16 16 Parameters Projections for n-FG SiO 2 HfO 2 ~2x10 -18 F~6x10 -18 F 30 1.43x10 -17 J7.2x10 -18 J Lower bound (slow operation) 3x10 -16 J V~12 V (ms operation) Statistical issue

17 17 Materials Challenges of symmetrically graded barrier : vs. K =0.2-0.5 Kramers-Kronig relation K 1 { "@context": "http://schema.org", "@type": "ImageObject", "contentUrl": "http://images.slideplayer.com/2/696795/slides/slide_17.jpg", "name": "17 Materials Challenges of symmetrically graded barrier : vs.", "description": "K =0.2-0.5 Kramers-Kronig relation K 1

18 18 Symmetrically graded (crested) barrier V=0 E b =2 V V=1 V E b =1.5 V E b =1 V V=2 V V=2*E b =4 V E b =0 Likharev, K.K., Single-electron devices and their applications, Proc. IEEE 87 (1999) 606-632 Uses a stack of insulating materials to create a special shape of barrier enabling effective transport into/from the storage node V w ~8 V

19 19 Engineered tunnel barrier memory Likharev

20 20 Charge injection problem in high- barrier systems Hot-electron injection More accurate estimates based on Shockleys lucky electron model TBD

21 21 Summary on Floating Gate Memory u Operation voltage cannot be small (e.g. V>6 V for Si/SiO2) u V-t dilemma Question: How to reduce the write voltage for the tunneling based memories? Answer: v To perform write operation in direct tunneling mode n In principle, the voltage can be as small as wished n There are two problems though: 1) Very slow writing 2) Very small retention

22 22 SONOS M. H. White,Y. Yang, A. Purwar, and M. L. French, IEEE Trans. Compon. Packag. and Manufact. Technol.Pt A 20 (1997) 190 For lower voltage operation of floating charge memory, direct tunneling needs to be used for charge injection. Tunnel insulator must be very thin for reasonably small WRITE time We now have a problem of of how to create the asymmetry between WRITE and STORE charge transport paths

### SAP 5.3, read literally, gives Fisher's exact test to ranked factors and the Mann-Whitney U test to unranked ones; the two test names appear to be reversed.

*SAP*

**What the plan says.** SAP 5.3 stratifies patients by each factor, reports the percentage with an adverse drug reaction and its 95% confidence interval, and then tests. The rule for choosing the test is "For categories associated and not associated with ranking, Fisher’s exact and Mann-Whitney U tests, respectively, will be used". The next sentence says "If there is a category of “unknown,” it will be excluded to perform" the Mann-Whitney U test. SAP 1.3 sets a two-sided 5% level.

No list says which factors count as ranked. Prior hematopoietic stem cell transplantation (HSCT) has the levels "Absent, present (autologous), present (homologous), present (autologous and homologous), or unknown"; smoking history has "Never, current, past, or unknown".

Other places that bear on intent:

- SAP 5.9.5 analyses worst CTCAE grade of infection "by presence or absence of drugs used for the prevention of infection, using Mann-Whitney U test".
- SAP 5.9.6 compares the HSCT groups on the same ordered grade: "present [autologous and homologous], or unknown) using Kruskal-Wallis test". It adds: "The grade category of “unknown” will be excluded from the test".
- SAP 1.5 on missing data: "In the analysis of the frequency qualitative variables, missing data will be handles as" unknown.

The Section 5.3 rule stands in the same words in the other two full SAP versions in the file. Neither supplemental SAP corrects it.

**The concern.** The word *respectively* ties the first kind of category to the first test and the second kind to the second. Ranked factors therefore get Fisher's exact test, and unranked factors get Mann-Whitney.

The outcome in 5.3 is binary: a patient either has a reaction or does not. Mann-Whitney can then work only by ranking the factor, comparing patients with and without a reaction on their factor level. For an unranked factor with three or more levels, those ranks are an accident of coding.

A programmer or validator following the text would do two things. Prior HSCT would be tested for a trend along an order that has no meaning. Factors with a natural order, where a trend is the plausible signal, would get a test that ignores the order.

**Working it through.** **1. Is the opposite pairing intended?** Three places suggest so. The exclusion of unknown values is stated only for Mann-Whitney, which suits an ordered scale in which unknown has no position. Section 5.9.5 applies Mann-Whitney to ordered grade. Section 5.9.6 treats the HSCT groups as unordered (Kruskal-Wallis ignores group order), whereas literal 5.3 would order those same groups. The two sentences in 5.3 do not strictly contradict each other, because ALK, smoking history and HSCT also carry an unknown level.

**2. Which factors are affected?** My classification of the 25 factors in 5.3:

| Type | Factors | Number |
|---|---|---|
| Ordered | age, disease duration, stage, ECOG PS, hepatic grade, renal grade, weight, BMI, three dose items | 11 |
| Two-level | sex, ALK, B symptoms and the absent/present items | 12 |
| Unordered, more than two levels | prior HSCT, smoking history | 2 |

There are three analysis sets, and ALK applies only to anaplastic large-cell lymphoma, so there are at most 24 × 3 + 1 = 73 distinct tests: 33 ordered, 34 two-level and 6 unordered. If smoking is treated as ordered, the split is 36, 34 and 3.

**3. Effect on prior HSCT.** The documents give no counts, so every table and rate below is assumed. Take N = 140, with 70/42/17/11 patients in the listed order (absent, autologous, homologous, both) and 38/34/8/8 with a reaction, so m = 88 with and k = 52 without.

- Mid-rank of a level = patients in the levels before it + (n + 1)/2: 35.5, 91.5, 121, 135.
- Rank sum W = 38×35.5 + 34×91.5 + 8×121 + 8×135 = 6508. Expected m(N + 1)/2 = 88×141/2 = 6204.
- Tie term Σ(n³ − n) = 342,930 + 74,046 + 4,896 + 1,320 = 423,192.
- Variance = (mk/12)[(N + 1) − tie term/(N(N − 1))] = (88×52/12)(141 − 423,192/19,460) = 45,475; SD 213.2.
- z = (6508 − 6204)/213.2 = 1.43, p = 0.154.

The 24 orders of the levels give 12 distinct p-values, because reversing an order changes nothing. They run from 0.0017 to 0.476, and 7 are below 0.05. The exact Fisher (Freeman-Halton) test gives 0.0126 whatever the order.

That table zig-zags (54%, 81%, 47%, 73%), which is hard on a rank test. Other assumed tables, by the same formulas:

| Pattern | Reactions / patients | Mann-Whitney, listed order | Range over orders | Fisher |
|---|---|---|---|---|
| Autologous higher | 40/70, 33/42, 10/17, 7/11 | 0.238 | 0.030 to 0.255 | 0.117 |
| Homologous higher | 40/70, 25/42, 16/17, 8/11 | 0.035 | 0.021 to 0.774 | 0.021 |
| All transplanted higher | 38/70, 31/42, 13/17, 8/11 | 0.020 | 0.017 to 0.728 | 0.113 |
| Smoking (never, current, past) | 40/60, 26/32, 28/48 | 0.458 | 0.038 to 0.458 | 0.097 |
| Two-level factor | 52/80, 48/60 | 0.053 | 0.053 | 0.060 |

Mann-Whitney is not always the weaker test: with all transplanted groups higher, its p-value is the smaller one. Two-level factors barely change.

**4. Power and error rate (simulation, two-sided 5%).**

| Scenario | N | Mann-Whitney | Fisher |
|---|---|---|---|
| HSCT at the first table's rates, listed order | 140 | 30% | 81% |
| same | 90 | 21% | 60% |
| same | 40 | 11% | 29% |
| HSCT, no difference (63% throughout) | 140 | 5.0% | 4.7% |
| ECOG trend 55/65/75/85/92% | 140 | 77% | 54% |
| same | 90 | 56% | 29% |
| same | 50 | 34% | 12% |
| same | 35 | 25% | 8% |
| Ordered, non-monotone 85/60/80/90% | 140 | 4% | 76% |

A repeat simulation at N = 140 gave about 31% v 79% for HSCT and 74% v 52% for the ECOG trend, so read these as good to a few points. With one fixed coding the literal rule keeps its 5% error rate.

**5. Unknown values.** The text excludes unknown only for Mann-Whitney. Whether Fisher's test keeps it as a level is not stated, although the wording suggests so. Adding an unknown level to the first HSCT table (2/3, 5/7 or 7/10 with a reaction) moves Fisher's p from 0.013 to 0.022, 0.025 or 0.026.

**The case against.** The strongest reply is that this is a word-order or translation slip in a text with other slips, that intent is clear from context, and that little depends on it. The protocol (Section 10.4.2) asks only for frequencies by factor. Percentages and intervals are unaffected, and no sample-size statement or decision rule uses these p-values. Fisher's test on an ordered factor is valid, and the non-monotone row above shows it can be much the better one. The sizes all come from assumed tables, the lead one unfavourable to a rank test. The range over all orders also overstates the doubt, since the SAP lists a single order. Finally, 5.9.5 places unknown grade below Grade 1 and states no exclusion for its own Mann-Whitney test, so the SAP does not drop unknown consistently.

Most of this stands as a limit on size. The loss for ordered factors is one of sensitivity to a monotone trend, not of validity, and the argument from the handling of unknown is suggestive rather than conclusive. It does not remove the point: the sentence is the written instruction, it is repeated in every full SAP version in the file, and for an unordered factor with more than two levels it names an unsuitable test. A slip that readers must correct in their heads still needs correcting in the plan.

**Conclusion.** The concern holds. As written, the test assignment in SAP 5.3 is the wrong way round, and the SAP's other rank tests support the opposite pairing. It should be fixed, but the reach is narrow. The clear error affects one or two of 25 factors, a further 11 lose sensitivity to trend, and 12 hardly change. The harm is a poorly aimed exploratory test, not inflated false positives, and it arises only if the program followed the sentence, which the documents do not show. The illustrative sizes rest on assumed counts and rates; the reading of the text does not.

23 23 SONOS : Write and Retention Write: Direct tunneling: V tun <3.1 V, a write =d 1 a ret d1d1 d2d2 d3d3 a ret >a write The asymmetry between WRITE and STORE charge transport paths is achieved by different path length X. Wang, et al, IEEE Trans. El. Dev. 51 (2004) 597 Retention: BUT: We now have a problem of of how to create the symmetry between WRITE and ERASE operations Retention?? ? Erase???

24 24 Solutions to improve characteristics of charge-trapping memory? u Alternative dielectrics, e.g. with lower barrier height, high K u Is it possible to control/engineer the trap sites in silicon nitride: concentration, distribution, position, energy levels? X. Wang, et al, IEEE Trans. El. Dev. 51 (2004) 597 HfO 2 Ta 2 O 5 ERM

25 25 Conclusion on ultimate charge- based memories u All charge-based memories suffer from the barrier issue: v High barriers needed for long retention do not allow fast charge injection v It is difficult (impossible?) to match their speed and voltages to logic n Voltage-Time Dilemma Non-charge-based NVMs?

26 Electronic Effects

27 27 Electronic Effects Memory u 1) Charge injection and trapping v Simmons and Verderber, New conduction and reversible memory phenomena in thin insulating films u 2) Mott transition u 3) Ferroelectric polarization effects.

28 28 Simmons-Verderber theory u Unipolar/non-polar switching v Charging trapes in insulator u Forming process is critical v Strongly suggestive of positive ion injection into insulator 2 ns 100 ns WriteErase I

29 29 Energy Diagram, V=0

30 30 Energy Diagram, V>0 V< 0 (energy of localized levels) V> 0 (energy of localized levels)

31 31 Memory effect: Charge injection

32 32 Memory effect: Charge travel

33 33 Memory effect: Charge storing

34 34 Memory effect: Charge erase

35 35 Switching (Erase) time estimate Quantum harmonic Oscillator N~10 19 cm -3 s~2 nm E trap ~1 eV

36 36 Switrching time

37 37 Thickness scaling N~10 19 cm -3 ~9 nm L min ~20nm L

38 38 Scaling limits depend on materials properties N~10 19 cm -3 s~2 nm E trap ~1 eV ~9 nm L min ~20nm t min ~60ns

39 39 Macromolecular Memory u Polymer memory u Organic memory u Different mechanisms proposed v Filaments v Ionic v Charged traps in polymer etc u Verbakel et al. Reproducible resistive switching in nonvolatile organic memories, APL 91 (2007) v Resistive switching in organic memories can be due to the presence of a native oxide layer at an aluminum electrode